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Larry Antonatos, managing director and portfolio manager for Brookfield Asset Management.

The lockdowns designed to slow the spread of Covid-19 dramatically impacted office, as businesses shifted workforces to remote work. Now, in the fall of 2020, as lockdowns ease, the short-term impacts are reversing. However, we should look more closely at the office sector to understand the long-term impacts of long-term behavioural changes resulting from the Covid-19 lockdowns.

The lockdowns spurred many companies to quickly leverage technology to shift their workforces to remote work. This has prompted a big question among industry observers. Will the quick fix of widespread working from home become a fixture over the longer term, leading to a drop in demand for office space? We believe the answer is no. In our view, successful companies value the power of in-person collaboration in shaping a dynamic corporate culture and their employees do, too.

While remote work can be effective in the short and even medium term, it cannot replace human interaction forever. Ultimately, a company’s culture needs in-person connection and the physical workspaces that support it to thrive. Our outlook is based on our experience through many challenging periods, including the dot-com bubble, when technological advances such as telecommuting were expected to render physical offices obsolete, the September 11th, 2001, terrorist attacks in New York City, when fear was expected to render high-rise offices and dense urban areas like New York City obsolete, and the global financial crisis.

Office buildings endured these and other shocks, and we expect this resilience to continue through and after the Covid-19 pandemic. An important distinction is that Brookfield’s view focuses on the area in which we focus our investments: top-quality office buildings in major urban centres. We expect these assets will fare much better than lower-quality office properties in less desirable locations.

We anticipate three trends emerging over the longer term. First, working from home will ultimately become a supplement to, rather than a substitute for, the office. While remote work can provide flexibility for employees, office work allows for collaboration, connection and culture — essential ingredients for enterprise growth, risk management and control, and employee development. The second trend is that Covid-19 will likely reverse the office densification trend. With certain social distancing norms and health and safety protocols likely to endure, office square footage per employee will need to increase. This is counter to the historical trend where office square footage per employee has decreased from 425 square feet in 1990 to 225 square feet in 2010, and now in 2020, 150 square feet.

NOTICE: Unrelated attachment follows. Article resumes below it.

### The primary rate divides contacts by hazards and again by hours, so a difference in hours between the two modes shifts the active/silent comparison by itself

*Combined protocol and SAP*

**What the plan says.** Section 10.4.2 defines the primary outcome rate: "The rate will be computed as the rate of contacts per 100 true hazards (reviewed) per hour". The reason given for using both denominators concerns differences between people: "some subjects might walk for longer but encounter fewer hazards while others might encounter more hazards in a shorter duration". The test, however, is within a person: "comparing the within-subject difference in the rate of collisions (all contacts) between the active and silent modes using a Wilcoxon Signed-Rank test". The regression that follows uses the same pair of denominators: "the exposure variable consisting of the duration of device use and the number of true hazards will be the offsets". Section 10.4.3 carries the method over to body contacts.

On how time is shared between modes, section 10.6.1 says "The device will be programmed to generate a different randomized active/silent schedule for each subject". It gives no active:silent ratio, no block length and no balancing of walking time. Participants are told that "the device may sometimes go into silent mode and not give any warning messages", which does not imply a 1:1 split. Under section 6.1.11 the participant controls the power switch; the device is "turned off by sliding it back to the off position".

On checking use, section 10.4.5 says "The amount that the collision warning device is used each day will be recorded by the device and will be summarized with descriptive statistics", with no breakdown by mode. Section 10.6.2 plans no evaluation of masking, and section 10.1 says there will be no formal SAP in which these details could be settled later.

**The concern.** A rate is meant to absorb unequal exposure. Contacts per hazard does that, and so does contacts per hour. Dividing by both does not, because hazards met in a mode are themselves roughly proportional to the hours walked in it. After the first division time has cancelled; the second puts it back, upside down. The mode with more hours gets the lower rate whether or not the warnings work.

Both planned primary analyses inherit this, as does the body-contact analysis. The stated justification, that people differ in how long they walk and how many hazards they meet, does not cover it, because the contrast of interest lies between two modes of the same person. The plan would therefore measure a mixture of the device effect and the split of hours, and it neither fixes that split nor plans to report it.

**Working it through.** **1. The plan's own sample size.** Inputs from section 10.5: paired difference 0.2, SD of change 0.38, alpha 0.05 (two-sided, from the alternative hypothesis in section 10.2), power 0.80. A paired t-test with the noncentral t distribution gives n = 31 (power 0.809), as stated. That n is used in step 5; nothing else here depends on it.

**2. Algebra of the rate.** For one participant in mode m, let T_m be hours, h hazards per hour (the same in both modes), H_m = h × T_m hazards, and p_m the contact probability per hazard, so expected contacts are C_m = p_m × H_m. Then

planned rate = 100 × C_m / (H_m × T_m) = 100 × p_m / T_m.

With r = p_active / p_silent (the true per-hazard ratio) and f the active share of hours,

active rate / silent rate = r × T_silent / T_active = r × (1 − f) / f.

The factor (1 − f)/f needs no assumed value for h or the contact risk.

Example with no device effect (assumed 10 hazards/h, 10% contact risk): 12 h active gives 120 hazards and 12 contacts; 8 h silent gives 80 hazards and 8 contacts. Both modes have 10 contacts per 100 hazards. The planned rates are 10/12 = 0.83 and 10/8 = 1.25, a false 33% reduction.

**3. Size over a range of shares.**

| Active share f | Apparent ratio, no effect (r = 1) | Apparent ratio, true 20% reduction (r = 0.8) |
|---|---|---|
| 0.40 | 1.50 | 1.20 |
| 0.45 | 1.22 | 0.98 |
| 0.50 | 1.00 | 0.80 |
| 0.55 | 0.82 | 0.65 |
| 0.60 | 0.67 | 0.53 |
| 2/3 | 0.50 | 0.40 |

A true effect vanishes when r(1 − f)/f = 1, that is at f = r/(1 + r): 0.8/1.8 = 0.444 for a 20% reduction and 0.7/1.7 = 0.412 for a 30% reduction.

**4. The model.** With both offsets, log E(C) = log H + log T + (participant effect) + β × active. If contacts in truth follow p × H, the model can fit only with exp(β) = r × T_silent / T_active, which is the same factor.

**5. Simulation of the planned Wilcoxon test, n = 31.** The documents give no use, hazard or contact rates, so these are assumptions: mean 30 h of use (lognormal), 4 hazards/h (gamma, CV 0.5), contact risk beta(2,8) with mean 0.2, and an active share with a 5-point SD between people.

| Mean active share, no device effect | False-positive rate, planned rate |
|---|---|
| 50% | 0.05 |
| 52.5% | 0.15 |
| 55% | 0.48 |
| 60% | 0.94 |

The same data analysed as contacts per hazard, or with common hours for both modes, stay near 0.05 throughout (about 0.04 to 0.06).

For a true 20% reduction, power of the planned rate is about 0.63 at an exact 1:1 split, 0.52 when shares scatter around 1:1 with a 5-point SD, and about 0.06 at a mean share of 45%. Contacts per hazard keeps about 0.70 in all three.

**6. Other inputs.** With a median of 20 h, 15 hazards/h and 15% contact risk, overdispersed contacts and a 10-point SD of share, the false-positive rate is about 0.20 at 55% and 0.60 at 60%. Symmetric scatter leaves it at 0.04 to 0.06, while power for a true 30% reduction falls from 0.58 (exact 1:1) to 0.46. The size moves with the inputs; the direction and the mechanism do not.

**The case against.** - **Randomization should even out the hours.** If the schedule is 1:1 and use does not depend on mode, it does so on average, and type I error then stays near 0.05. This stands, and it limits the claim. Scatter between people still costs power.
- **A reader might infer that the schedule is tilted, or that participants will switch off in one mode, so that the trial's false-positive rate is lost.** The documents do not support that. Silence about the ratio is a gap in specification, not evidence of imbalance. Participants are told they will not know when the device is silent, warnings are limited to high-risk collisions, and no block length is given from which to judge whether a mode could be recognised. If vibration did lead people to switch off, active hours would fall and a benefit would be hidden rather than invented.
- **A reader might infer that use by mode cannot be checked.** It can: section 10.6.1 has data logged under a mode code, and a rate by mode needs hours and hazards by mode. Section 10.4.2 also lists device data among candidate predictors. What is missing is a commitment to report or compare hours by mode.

A third trend is that major cities will continue to serve as magnets for talent. The death knell has been sounded for many cities many times in the past. For example, the future of New York City was questioned by many during the fiscal crisis of the 1970s, the crime wave of the 1980s and 1990s, and the aftermath of September 11, 2001, as well as the global financial crisis. Of course, New York City not only weathered these storms but emerged stronger for one simple reason: people young and old want to enjoy the vibrancy of a great city.

We believe that these three trends will continue to support the investment performance of Class A office buildings in major gateway markets, which is where we focus our investments.

We believe that contrarian views can drive excess returns. In fall 2020, our optimistic long-term view on Class A office space in major markets is contrarian. Public real estate companies with outstanding office portfolios in major global cities are trading at significant discounts to real estate asset value. This is a compelling investment opportunity, but it’s not without risk. In the short run, we could have increases in Covid-19 infections and renewed lockdowns. In the medium run, the return of the workforce to the office may be slow. But in the long run, we believe office space is essential to business and will be resilient.

The information in this podcast is not, and is not intended, as investment advice, an indication of trading intent, or holdings or the prediction of investment performance. Views and information expressed herein are subject to change at any time. Brookfield Public Securities Group LLC disclaims any responsibility to update such views and or information. Any outlets or forecasts presented herein are as of the date appearing on this material only, and are also subject to change without notice.

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